Setting up Elasticsearch for Mastodon 4.2.x

With the release of version 4.2.0 of Mastodon, full text search has finally graduated to being useful: Whilst you could previously only search through posts you had favourited, bookmarked, or written yourself - which, lets face it, was kind of useless - Mastodon can now finally search through posts by anyone who has opted into this. At the moment, this opt-in still significantly hampers search, as not many have opted in yet. Hopefully that will change, as more servers roll out 4.2.0, and more users become aware of this setting.

This post will walk through setup of Elasticsearch for Mastodon, with a particular focus on single user and micro instances, because that's what I run. Obviously, the same instructions apply in principle to larger instances, but once you get to a certain size you'll want to pay attention to things such as scaling, redundancy, etc - non of which we owners of very small instances need to worry about.

Elasticsearch has a bit of a reputation of being hard to set up, and prone to issues. I'm happy to report that I've been running Elasticsearch on my instance (originally via a patch that enabled proper full text search) for about 7 months by now, and it's been running very smoothly, and without any issues. So don't be afraid of it!

Server Requirements

Firstly, you need a server to run Elasticsearch on. I did experiment with running Elasticsearch on my mastodon instance, but ultimately decided to create a separate server for it: Mastodon just runs far more reliably if it doesn't have to contend with Elasticsearch for server resources. It also means that if Elasticsearch ever did run into problems (and in the 7 months that I've been running it, it never has), your main Mastodon instance is more isolated from that.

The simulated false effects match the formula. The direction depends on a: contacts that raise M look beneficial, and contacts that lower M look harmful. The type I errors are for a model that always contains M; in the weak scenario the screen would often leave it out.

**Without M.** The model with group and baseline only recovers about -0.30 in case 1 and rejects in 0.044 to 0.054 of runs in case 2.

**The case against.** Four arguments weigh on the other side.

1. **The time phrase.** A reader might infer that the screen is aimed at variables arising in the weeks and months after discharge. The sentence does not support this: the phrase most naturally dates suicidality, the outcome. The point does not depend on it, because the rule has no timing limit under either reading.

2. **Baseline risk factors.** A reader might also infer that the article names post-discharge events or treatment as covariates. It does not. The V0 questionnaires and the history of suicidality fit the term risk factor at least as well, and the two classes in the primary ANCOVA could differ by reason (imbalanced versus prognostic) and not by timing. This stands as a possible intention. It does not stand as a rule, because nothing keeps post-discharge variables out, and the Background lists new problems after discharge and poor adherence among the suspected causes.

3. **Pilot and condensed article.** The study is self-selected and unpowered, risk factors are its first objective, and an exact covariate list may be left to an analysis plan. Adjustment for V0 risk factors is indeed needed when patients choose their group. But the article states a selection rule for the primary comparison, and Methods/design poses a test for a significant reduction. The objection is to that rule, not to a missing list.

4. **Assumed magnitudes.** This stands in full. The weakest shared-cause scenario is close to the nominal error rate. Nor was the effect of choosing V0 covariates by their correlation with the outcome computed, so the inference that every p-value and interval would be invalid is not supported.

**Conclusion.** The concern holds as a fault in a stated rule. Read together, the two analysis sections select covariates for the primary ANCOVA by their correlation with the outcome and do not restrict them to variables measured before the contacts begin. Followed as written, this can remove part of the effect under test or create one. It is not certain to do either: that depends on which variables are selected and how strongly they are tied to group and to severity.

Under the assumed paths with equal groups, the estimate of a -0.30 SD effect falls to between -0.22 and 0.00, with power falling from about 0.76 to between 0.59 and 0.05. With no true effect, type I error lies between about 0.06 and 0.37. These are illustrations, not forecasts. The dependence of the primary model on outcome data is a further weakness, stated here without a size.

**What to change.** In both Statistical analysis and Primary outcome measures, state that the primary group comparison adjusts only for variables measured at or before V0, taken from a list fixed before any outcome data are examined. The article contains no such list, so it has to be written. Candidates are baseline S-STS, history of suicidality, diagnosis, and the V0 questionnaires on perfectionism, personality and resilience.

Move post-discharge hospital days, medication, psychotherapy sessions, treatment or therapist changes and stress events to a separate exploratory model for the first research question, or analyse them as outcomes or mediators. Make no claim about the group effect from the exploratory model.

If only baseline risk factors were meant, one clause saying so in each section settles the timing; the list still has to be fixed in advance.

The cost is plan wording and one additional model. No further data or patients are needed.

So, my recommendation is: Rather than scaling up your main Mastodon server to make space for Elasticsearch, set up a second server dedicated to Elasticsearch.

Which raises the question: What size of server do you need for Elasticsearch? I personally think that Elasticsearch's requirements are often overestimated. For reference, I can tell you that I'm running a single user instance. My instance has about 9 million posts, and 360,000 users in the database, of which about 1% have opted into full text indexing. (I really hope that number will grow.)